CANBERRA (Reuters) -- Australia is considering a U.S. request to resettle inmates from the Guantanamo Bay military prison camp, but would apply strict security screening before accepting an unspecified number.
Acting Prime Minister Julia Gillard said the government had been approached along with Britain to accept inmates to help U.S. President-elect Barack Obama meet a promise to close the camp in a U.S. enclave on Cuba.
"For anyone to be accepted they would have to meet Australia's strict legal requirement and go through normal rigorous assessment processes," Gillard said in a statement.
Gillard's office said it had not been decided who would be considered for intake and under what conditions.
About 255 men are still held at the Guantanamo naval base, including 60 the United States has cleared for release but cannot repatriate for fear they will be tortured or persecuted in their home countries.
The prison has come to symbolize aggressive interrogation practices that opened the United States up to allegations of torture.
The U.S. State Department last week asked around 100 countries for help clearing the camp of detainees over a two-year period, the Australian newspaper reported.
Australia, a close U.S. ally, was an original member of the U.S.-led coalition that invaded Iraq in 2003 and helped oust the Taliban from control of Afghanistan following the September 11, 2001, attacks in the United States.
An Australian man, former kangaroo skinner David Hicks, was the first Guantanamo inmate convicted of supporting terrorism, and returned home from the prison in 2007 after pleading guilty. Strict Australian police controls on Hicks were recently dropped.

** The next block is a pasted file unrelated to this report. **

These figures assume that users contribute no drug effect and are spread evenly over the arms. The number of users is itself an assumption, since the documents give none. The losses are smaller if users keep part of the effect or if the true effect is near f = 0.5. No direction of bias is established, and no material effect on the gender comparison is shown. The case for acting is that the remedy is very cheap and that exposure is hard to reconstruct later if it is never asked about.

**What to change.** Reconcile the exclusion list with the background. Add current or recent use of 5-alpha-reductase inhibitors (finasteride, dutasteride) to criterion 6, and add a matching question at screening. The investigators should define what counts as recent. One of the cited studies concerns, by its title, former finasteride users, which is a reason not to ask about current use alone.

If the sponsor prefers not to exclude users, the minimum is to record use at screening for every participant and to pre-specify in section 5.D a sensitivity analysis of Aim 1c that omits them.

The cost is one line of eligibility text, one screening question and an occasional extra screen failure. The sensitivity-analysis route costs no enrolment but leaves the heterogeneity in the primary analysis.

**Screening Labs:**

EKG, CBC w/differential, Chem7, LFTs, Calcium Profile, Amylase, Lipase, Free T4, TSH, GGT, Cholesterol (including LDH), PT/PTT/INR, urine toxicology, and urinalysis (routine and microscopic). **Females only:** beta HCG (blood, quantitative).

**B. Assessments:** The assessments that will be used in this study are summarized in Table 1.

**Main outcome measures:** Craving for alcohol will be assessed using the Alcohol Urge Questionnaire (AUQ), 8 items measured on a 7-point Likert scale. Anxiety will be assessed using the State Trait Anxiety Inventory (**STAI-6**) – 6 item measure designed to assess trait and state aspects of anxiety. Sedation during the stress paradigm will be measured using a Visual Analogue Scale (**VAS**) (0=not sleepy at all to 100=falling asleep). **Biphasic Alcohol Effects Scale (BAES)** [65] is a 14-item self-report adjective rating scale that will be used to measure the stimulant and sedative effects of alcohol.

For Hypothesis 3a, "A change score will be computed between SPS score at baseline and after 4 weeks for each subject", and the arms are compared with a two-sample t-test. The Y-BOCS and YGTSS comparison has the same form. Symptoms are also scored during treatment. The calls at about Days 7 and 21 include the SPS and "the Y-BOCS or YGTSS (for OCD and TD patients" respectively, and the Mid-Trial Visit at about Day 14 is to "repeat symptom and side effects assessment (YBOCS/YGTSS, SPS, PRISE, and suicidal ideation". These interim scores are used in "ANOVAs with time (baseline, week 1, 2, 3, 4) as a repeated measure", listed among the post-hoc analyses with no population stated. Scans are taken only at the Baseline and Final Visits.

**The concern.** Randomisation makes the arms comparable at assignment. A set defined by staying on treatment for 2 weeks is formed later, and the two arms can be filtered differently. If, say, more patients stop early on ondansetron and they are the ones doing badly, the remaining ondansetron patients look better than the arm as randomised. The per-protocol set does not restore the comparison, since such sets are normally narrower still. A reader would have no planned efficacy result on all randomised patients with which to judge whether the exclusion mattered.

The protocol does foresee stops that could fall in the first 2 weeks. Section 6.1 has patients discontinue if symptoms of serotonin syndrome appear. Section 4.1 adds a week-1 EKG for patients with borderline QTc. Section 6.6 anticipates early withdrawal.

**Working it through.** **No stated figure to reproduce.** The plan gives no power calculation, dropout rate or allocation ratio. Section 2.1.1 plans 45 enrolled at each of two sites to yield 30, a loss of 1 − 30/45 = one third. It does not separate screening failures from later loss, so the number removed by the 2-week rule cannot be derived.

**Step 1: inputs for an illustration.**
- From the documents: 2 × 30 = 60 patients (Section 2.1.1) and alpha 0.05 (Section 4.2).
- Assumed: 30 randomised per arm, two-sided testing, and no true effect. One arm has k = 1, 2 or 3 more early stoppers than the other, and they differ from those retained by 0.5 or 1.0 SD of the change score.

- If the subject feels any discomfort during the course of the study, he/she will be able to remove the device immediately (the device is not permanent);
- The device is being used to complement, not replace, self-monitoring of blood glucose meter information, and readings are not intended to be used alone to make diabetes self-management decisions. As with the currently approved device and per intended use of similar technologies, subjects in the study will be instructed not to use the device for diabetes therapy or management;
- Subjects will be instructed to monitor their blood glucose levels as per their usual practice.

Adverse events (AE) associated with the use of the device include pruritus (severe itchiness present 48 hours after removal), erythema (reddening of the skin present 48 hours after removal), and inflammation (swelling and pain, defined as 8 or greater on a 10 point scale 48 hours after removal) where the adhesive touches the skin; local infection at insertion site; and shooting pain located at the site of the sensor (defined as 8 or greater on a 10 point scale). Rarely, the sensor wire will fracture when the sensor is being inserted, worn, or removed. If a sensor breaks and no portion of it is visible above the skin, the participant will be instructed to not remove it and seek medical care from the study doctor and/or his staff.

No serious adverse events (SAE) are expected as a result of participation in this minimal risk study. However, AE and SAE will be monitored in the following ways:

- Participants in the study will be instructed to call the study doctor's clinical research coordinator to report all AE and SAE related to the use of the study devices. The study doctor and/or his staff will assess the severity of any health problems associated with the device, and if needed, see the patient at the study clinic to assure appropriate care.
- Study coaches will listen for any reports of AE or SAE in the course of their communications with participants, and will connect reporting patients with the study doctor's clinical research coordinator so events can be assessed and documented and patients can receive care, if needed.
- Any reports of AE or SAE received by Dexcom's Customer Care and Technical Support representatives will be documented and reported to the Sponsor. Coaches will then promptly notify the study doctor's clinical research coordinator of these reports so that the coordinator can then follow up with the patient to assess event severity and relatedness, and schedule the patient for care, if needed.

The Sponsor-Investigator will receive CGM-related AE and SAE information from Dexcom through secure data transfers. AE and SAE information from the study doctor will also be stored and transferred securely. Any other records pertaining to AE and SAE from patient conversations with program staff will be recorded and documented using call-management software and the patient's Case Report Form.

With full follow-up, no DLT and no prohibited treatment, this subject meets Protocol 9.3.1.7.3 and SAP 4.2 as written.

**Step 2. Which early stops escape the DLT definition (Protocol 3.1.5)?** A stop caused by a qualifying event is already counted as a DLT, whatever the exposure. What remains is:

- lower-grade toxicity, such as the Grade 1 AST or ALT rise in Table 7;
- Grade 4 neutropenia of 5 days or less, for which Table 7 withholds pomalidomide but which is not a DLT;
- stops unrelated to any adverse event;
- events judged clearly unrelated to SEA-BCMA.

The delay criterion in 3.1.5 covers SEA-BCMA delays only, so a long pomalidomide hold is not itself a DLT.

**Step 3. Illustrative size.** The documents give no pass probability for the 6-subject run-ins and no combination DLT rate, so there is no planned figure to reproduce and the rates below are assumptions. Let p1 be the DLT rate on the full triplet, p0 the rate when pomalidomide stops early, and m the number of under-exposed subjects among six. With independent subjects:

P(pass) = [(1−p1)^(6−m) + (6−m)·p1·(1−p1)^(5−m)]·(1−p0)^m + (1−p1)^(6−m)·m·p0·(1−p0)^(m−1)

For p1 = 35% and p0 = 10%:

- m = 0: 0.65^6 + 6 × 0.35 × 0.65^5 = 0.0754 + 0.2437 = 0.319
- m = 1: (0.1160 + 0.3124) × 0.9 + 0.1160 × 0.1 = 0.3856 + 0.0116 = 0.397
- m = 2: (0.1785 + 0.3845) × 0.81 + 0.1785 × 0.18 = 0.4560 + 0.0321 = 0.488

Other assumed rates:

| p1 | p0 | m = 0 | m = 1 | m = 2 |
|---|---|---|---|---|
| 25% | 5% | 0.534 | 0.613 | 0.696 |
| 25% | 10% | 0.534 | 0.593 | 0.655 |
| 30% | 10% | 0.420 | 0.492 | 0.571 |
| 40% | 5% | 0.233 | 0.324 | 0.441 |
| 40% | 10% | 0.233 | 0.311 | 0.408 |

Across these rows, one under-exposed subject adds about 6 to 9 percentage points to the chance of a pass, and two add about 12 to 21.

Another Australian, Mamdouh Habib, was released from Guantanamo without charge in 2005.
Opposition Party Unhappy
Australian media said the government would accept no "wholesale intake" from Guantanamo and conservative opposition leader Malcolm Turnbull said Prime Minister Kevin Rudd should immediately rule out support for the plan. Rudd is currently on Christmas holiday.
"What [Rudd] has agreed to, with the Americans, is to accept Guantanamo Bay inmates for resettlement in Australia, in our community, as migrants, and that is completely and utterly unacceptable to the Australian people," Turnbull told local radio.
Involvement in a Guantanamo resettlement could threaten the government's record popularity, as surveys show security consistently ranks among the top concerns of Australians.
Keith Suter, a foreign affairs and politics expert at Macquarie University in Sydney, said former U.S. Defense Secretary Donald Rumsfeld had effectively painted all Guantanamo inmates as extremists before resigning in 2006.
But most, Suter said, had faced no proper charges under the U.S military court system used at Guantanamo and would likely have to be considered by Australia as ordinary refugees.
"They'd be granted refugee status and they'd be settled into the community, and hopefully no fuss would be made about it," he said.